The Ultimate Guide to Purchasing the Perfect Diamond Engagement Ring
The Perfect Diamond
Excellence is a mindset that exists beyond monetary value. The perfect diamond should sing with beauty, whisper of love and speak eloquently of your discerning taste. It expresses an ideal of excellence that begins with the quality of the diamond itself. The diamond’s quality is determined by how it is cut, mounted and presented to a prospective client.
The Shreve, Crump & Low Guide goes over each of the grading elements (color, cut, clarity, carat) that comprise an excellent diamond and how to identify and purchase the best one.
Table of Contents
The Four C's
Shreve, Crump & Low offers an exceptional collection of diamond engagement rings. Each piece is selected with a discerning eye and a commitment to offering you the highest quality diamonds from around the world at the best value. A knowledgeable and attentive diamond consultant should guide you through selecting a diamond best suited to your budget.
Our Shreve, Crump & Low Graduate Gemologists select diamonds based primarily on the four C’s of diamond grading:
- Cut refers to the faceted proportions in which a rough diamond is shaped.
- Color grade characterizes the lack of color in a diamond.
- Clarity rates the imperfections that may interfere with the beauty and durability of a diamond.
- Carat denotes the actual measurable weight of a diamond.
Cut is what most determines the beauty of a rough diamond, revealing its full brilliance. The cut is the most critical of the Four C’s because the beauty of the diamond in the eye of the beholder depends entirely upon this one factor.
A quality cut diamond allows light to enter through the top (known as the table), reflecting off precisely placed facets on the diamond’s pavilion and directly back to the eye of the beholder. A skilled and experienced master diamond cutter shapes a rough diamond into a perfect prism of fiery brilliance that had lain dormant for millions of years. While all diamonds will reflect light, only those with precisely aligned and proportioned facets will capture and release the maximum play of light.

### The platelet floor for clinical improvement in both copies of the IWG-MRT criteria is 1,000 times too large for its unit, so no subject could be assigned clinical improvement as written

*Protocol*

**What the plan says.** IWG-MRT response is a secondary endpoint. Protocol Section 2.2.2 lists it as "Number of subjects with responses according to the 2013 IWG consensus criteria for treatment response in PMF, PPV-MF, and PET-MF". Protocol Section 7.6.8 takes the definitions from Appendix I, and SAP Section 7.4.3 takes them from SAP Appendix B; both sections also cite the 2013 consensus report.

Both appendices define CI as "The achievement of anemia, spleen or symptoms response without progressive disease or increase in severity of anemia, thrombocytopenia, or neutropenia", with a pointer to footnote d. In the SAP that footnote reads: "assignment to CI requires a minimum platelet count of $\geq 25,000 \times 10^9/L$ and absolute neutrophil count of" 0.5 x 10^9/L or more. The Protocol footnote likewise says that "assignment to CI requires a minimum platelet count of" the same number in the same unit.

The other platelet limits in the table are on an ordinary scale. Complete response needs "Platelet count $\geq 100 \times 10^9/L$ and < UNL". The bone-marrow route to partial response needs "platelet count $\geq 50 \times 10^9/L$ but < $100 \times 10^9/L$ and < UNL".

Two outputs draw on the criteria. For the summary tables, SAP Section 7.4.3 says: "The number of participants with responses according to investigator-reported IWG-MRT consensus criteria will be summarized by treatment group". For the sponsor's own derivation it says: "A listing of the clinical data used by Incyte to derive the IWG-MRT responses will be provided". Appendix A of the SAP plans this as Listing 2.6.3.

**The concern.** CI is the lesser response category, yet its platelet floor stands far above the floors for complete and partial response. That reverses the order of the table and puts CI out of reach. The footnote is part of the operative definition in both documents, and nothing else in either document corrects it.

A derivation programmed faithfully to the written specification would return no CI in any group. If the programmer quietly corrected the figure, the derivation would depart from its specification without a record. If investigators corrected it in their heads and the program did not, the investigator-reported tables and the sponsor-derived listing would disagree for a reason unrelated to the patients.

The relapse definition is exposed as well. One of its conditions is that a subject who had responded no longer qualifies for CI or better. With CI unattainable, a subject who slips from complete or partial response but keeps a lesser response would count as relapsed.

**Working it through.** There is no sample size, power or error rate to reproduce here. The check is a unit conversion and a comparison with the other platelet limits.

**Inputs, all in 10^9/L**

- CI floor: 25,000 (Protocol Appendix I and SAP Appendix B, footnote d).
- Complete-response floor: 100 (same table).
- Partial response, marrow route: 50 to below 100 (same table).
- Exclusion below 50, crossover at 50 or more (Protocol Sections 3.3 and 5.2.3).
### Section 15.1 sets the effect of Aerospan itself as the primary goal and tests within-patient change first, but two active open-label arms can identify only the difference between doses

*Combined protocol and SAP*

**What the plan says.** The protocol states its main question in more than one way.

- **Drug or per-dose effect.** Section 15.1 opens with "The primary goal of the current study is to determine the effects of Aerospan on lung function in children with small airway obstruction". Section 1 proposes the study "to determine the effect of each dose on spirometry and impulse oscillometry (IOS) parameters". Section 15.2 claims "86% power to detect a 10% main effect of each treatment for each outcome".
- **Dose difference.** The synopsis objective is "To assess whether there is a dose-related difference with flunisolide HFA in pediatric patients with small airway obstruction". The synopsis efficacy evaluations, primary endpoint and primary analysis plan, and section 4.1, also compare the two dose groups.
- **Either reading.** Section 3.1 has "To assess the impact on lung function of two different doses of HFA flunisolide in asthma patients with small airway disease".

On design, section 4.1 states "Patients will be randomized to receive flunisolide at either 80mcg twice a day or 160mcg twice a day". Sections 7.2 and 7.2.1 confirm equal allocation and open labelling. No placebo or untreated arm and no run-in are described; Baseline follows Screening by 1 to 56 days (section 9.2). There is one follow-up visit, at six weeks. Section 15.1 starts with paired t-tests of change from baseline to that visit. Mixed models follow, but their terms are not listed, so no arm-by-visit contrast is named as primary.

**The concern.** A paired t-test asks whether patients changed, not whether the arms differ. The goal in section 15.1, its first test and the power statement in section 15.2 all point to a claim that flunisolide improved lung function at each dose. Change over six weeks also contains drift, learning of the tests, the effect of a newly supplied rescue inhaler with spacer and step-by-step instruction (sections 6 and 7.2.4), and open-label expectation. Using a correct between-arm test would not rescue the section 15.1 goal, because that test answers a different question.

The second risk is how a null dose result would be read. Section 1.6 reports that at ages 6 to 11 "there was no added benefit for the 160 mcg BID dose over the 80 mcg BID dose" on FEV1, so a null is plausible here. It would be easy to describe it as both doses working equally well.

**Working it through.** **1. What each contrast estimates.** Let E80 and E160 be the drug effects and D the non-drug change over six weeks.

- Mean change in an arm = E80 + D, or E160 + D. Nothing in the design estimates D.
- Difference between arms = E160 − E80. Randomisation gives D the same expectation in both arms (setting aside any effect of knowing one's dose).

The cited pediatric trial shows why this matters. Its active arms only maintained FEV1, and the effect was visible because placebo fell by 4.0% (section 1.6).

The round diamond with its 58 facets can be thought of as a set of mirrors and prisms placed in exact symmetry by the cutter to release this dazzling display.
The Path of Light
When a diamond is properly cut, light entering through the table is bent towards the center of the diamond, reflect off the precisely placed facets and returns through the top in a rainbow blaze. Only a precise set of proportions in cutting ensures this brilliant display.
If a diamond isn’t cut to ideal proportions, light will “leak” out instead of returning though the table. In a diamond cut too deep, much of the light is reflected to the facets at the wrong angle and is lost through the sides. In a diamond cut too shallow, light escapes through the bottom.
A Shreve, Crump & Low diamond collects light through the crown and is perfectly mirrored off the pavilion and reflected back through the crown.
A diamond’s color is graded on a scale established by the Gemological Institute of America (GIA) using the alphabet. The scale begins with D and ends at Z, with D being the whitest and Z having the strongest yellow tone. The term “color” may be misleading when speaking about diamonds, as the more colorless and white a diamond appears to the eye, the more rare and valuable it is. This absence of color allows white light to pass effortlessly through the diamond and emerge in rainbows of color.